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J.P. Koning, a CoinDesk columnist, worked as an equity researcher at a Canadian brokerage firm and a financial writer at a large Canadian bank. He runs the popular Moneyness blog.

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Join the most important conversation in crypto and Web3 taking place in Austin, Texas, April 26-28.

In the wake of FTX's shocking collapse, a new idea for regulating crypto has begun to take form: Let's regulate crypto like we regulate gambling.

Todd Baker, a Senior Fellow at the Richman Center for Business, Law and Public Policy at Columbia University, recently writes that "crypto trading should be regulated for what it is – gambling emulating finance and not what its advocates say it is or what people believe it to be."

This opinion article is part of CoinDesk's Policy Week.

The European Central Bank's Fabio Panetta suggests that "regulation should acknowledge the speculative nature of unbacked cryptos and treat them as gambling activities." And here is a recent American Banker article on the topic.

There are some good aspects to the idea of regulating crypto as gambling, and some bad.

First, the bad.

Crypto is too diverse for one regulatory framework

Any claim that we should regulate crypto as X isn't very helpful, and that's because the stuff we call "crypto" has long ceased to be a single-issue product that can be conveniently boxed into any one framework. Maybe back in 2012 and 2013 it could have been. And gambling might very well have been the best fit back then.

But, at its core, crypto consists of a bunch of programmable databases, which means they can host all sorts of applications – not just gambling applications. Zoom forward to 2022 and the range of activities occurring in the crypto space has become quite broad and diverse.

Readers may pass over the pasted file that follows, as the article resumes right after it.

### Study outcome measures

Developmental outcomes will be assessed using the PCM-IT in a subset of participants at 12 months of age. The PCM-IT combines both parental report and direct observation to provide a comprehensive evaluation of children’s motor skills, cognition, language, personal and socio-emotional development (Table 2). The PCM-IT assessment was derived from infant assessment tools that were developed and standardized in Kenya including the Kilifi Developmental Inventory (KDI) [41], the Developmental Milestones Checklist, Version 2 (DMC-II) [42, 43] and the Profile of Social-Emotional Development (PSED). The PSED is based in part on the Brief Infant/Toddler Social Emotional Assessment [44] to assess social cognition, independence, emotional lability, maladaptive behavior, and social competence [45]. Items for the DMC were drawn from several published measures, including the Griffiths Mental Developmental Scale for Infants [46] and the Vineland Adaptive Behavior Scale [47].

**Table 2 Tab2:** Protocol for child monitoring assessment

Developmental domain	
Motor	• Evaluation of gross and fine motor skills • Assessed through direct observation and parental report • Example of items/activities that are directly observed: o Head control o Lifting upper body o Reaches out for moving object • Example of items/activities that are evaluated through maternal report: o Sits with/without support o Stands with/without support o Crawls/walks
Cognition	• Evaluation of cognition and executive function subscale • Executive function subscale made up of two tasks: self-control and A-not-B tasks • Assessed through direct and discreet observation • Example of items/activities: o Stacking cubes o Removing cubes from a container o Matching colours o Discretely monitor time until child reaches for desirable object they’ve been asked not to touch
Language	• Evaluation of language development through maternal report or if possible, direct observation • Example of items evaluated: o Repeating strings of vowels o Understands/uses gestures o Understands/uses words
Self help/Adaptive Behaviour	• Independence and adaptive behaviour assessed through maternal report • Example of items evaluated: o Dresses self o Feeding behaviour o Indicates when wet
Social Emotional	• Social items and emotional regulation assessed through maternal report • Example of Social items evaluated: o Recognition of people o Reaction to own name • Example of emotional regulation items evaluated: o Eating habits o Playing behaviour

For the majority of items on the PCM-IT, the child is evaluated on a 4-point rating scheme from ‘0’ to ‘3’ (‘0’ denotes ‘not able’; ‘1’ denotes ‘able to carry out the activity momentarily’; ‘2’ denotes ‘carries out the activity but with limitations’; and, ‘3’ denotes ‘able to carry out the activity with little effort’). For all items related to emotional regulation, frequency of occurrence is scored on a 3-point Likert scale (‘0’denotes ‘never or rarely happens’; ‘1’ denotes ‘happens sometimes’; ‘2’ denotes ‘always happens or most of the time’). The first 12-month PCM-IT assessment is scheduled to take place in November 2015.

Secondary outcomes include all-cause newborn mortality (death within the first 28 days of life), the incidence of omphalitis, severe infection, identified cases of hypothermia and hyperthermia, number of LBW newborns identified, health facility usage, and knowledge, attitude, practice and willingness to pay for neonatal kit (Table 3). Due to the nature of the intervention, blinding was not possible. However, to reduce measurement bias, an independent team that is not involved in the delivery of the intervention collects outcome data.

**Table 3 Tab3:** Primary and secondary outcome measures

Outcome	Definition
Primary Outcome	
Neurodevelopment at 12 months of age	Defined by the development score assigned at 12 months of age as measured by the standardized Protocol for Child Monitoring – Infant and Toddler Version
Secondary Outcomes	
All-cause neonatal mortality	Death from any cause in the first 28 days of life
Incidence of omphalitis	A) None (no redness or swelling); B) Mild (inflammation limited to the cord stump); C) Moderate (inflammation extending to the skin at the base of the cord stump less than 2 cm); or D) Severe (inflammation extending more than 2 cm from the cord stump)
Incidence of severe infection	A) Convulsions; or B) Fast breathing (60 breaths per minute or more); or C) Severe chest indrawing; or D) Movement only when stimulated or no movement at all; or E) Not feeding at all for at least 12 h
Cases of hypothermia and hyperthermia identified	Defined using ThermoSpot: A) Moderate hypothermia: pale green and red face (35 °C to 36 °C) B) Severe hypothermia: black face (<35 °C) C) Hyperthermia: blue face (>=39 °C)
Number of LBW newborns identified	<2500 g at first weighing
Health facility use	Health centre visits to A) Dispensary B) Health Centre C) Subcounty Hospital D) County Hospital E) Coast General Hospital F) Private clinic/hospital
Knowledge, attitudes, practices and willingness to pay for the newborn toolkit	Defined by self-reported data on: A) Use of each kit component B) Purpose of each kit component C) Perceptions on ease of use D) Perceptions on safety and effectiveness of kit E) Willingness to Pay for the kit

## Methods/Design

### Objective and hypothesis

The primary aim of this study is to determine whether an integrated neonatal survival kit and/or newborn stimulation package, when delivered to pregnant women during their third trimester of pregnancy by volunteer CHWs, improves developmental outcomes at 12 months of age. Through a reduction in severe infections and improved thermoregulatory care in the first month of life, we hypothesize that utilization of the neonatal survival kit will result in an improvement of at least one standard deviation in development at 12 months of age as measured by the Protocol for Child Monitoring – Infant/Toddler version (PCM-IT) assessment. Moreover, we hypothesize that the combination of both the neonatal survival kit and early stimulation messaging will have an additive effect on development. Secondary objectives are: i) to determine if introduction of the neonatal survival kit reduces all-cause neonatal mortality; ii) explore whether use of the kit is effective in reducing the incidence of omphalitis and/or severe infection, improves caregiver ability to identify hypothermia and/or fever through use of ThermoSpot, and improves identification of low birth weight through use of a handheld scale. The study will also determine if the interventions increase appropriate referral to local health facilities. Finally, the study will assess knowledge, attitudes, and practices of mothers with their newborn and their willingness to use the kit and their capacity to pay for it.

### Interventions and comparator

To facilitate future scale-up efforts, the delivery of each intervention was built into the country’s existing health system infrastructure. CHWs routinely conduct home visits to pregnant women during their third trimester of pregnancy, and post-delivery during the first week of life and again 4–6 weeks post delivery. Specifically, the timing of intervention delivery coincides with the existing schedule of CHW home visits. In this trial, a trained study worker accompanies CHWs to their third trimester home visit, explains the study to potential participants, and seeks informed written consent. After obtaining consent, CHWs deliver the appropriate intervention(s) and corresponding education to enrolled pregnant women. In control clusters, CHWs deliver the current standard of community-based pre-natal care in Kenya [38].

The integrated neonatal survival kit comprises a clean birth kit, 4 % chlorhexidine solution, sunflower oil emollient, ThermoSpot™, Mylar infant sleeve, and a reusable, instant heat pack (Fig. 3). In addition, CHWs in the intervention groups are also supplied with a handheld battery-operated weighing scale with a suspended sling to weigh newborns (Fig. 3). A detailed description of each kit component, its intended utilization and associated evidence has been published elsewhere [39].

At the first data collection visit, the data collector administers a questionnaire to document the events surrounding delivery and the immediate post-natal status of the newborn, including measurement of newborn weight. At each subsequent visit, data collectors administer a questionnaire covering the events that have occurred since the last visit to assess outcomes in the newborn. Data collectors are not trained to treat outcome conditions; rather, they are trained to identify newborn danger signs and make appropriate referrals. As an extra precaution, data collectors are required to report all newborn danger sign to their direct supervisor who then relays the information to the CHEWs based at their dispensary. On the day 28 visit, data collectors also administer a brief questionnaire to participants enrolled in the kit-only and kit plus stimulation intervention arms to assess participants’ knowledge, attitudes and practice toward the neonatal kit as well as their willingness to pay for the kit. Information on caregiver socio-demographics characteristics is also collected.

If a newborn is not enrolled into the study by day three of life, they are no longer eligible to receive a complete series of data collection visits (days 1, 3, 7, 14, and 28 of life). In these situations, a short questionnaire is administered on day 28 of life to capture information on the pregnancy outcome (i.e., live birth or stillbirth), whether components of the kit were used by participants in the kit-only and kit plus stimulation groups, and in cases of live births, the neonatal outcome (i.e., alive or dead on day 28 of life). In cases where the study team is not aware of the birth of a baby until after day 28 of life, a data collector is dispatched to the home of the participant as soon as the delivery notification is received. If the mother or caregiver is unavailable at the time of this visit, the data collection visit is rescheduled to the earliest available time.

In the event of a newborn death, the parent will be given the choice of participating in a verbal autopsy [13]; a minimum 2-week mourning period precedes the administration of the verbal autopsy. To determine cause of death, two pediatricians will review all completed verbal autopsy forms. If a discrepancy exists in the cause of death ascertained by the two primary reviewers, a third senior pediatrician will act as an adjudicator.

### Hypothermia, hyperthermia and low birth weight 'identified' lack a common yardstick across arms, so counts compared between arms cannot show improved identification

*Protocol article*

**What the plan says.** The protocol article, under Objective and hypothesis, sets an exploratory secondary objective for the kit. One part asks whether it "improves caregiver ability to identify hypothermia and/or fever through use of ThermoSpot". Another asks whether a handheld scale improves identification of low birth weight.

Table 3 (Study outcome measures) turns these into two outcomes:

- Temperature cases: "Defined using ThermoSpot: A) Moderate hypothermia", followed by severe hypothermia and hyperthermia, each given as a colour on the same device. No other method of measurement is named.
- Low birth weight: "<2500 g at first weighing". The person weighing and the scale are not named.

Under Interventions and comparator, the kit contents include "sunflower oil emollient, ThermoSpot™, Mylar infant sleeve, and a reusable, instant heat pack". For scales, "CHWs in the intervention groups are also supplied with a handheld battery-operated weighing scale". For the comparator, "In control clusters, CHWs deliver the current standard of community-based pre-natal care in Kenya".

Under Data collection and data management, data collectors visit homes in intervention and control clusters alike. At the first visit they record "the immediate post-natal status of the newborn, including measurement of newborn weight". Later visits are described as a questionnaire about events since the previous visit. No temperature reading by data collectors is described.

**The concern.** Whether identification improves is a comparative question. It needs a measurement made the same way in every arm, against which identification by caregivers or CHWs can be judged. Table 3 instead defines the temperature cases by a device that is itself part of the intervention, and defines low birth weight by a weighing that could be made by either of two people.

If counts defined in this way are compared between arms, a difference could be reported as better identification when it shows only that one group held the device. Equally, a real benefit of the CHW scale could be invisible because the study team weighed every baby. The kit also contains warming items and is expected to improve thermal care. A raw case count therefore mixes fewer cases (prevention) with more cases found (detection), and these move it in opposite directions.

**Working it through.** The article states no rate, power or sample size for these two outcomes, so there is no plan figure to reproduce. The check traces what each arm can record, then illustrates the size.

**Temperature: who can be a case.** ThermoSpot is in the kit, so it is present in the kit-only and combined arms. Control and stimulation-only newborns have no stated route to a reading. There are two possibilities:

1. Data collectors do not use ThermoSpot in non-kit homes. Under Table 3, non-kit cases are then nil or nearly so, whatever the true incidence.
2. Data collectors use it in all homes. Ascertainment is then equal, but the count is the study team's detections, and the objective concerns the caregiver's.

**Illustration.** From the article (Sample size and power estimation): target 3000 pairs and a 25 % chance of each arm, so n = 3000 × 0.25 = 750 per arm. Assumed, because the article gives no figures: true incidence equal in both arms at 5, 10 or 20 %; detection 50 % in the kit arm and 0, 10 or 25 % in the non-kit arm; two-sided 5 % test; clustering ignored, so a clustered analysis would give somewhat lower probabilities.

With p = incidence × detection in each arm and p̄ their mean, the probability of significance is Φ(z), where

Take MakerDAO, for instance. MakerDAO is built on a blockchain, and so it falls under the “crypto” umbrella. But it isn't a gambling product. Functionally, MakerDAO is a bank that makes loans by issuing deposits in the form of dai (DAI), a stablecoin.

To make things more complicated, ownership of MakerDAO is represented in the form of MKR tokens, also residing on a blockchain, which allow holders to vote on how the bank operates. MKR also provides holders with a claim on bank earnings. In effect, MKR tokens are like shares in Wells Fargo or Bank of Montreal. They are investments.

To regulate MakerDAO and the tokens associated with it – DAI and MKR – as gambling products just wouldn't make sense, for the same reason that regulating Wells Fargo or its underlying shares as a casino would be a clumsy fit.

Or take decentralized tools Aave and Compound, which have been built on blockchains. Both are lenders. While these two tools certainly service a gambling clientele, they aren't themselves gambling apps and shouldn't fall into that category.